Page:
This Month in Astro-History: July 26th, 1963: Sycom 2, the first geosynchronous satellite was launched; pay per view hasn’t been the same since.

Astro Quote of the Month: “It’s all coming together, and politicians are starting to notice. I call it a growing coalition between the tree huggers, the do-gooders, the sodbusters, the cheap hawks, the evangelicals, the utility share holders, the Mom and Pop drivers, and Willie Nelson.”

          - R. James Woolsey, Former Director of the CIA on the new environmentalists.

 

11.04.10- Pale Blue Crescent.

It has been said innumerable times that in traveling into space, we’ve discovered the Earth. The Rosetta spacecraft reminded us what a unique place our home is on its trajectory altering flyby on November 13th of last year. Pictured above, you can easily tell that Earth is not a stagnant world, but a dynamic place, a place where interesting things are constantly happening. When the first astronomers looked at other planets in our solar system, it was thought that these worlds might not be any more hostile than, say, Antarctica. This concept still pervades some of the more campier of science fiction worlds, even today. But our explorations of the solar system have shown us something different, that even, say, a balmy day on Mars is magnitudes more hostile than Earth’s Gobi desert.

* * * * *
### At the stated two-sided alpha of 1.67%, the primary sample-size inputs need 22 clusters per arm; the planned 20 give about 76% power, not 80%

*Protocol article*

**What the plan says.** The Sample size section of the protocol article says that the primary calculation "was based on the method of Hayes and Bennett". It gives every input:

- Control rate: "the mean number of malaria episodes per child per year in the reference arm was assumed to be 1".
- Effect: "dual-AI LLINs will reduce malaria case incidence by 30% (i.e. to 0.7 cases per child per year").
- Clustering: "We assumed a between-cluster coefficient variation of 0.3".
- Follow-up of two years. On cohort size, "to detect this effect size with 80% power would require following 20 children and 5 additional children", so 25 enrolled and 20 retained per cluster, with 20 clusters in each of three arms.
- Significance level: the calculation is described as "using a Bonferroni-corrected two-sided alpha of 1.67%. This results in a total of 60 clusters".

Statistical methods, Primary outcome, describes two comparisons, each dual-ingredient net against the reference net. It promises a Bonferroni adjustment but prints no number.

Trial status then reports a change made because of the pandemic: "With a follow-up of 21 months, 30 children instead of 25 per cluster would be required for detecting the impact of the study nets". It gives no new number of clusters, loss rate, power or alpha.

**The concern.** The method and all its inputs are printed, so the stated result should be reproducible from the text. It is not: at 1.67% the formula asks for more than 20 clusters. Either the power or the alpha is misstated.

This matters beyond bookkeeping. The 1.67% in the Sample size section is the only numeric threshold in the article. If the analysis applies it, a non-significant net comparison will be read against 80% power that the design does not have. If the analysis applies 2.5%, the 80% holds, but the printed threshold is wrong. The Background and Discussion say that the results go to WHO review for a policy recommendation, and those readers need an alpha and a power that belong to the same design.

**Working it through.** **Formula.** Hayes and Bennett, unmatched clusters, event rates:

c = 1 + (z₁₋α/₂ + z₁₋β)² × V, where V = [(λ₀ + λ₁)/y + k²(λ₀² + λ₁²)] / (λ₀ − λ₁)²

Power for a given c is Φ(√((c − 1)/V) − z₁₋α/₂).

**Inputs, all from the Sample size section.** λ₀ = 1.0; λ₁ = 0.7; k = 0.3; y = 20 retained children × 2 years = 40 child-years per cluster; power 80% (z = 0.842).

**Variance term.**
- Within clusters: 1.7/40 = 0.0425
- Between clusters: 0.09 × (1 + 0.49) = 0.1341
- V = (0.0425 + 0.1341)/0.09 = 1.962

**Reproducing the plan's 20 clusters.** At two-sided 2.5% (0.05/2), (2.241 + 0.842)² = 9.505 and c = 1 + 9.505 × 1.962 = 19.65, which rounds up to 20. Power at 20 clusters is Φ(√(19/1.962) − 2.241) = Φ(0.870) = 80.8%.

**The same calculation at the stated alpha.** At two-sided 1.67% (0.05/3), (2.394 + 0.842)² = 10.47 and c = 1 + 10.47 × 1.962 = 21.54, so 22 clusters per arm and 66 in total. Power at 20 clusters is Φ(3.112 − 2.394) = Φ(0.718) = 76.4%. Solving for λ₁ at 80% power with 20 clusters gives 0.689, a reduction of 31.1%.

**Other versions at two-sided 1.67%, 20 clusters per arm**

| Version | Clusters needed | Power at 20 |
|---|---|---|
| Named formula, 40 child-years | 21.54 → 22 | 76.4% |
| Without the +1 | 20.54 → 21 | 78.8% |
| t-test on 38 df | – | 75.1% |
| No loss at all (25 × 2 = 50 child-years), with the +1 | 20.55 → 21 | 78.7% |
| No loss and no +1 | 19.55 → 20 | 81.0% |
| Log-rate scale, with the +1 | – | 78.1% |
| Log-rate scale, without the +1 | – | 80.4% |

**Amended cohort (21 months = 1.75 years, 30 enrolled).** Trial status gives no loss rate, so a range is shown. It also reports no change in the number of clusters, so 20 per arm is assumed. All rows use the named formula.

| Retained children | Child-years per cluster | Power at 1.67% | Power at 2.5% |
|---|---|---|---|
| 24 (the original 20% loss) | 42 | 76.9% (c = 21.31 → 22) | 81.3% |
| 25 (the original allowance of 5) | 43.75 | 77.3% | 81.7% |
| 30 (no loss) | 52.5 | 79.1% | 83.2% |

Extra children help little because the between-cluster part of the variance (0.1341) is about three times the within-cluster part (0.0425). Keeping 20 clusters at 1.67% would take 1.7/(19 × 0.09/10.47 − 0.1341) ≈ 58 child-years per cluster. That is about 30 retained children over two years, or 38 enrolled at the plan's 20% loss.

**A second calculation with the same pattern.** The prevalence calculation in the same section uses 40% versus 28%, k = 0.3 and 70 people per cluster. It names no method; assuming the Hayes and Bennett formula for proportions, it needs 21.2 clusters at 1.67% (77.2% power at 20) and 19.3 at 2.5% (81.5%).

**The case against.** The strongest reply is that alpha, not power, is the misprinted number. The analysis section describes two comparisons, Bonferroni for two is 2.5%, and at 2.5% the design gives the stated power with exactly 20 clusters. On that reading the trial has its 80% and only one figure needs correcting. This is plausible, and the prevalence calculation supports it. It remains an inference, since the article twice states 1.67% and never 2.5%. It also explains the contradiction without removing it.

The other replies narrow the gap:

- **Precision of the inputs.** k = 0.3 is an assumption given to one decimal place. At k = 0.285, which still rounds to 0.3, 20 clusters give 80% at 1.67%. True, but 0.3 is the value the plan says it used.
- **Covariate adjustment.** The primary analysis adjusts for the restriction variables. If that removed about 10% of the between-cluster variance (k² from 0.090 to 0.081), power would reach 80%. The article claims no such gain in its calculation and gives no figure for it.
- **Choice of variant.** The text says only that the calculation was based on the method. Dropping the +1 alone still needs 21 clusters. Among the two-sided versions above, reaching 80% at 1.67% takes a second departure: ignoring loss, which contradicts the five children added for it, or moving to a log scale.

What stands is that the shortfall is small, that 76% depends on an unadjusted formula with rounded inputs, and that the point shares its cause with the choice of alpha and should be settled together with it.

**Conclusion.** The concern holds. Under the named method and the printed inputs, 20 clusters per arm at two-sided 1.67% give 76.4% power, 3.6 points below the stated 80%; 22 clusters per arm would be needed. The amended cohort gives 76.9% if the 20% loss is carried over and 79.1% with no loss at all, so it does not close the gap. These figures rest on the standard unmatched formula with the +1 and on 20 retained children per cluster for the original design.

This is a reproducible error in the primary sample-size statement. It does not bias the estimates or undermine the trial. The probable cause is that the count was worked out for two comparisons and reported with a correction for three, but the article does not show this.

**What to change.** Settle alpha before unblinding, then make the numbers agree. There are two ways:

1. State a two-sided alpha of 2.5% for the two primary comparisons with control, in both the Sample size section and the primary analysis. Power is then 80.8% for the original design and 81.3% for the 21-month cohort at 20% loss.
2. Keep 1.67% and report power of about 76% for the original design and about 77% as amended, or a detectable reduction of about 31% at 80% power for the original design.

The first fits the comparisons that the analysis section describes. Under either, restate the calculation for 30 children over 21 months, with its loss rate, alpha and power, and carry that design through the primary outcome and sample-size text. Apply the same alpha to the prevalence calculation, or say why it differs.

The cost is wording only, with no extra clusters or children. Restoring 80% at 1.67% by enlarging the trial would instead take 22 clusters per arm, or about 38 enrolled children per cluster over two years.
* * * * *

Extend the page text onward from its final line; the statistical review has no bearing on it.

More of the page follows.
The European Space Agencies’ Rosetta spacecraft continues that spirit of exploration. Launched in 2004, it has performed a complex series of orbital slingshots that will cause it to eventually arrive at comet 67P/Churyumov-Gerasimenko in May 2014. There, it’ll take measurements of the icy interloper and even deposit a lander on the surface of a comet for the first time. Last year’s passage was Rosetta’s third and last flyby of its home world. The spacecraft had just passed asteroid 2867 Steins the year before, and is slated to perform a reconnaissance of asteroid 21 Lutetia in July of this year. The close passage with Earth gave it a 2.2 mile per second kick towards its final objective.

Do give pictures like those sent back by Rosetta pause, as we are the first and truly privileged generation to see our home world not as we’d like to see it, but as it actually is. Hey, we’re all on this Big Blue Marble together… perhaps we can get jaded by anything in time, but sights like these give us hope for our  survival as a species!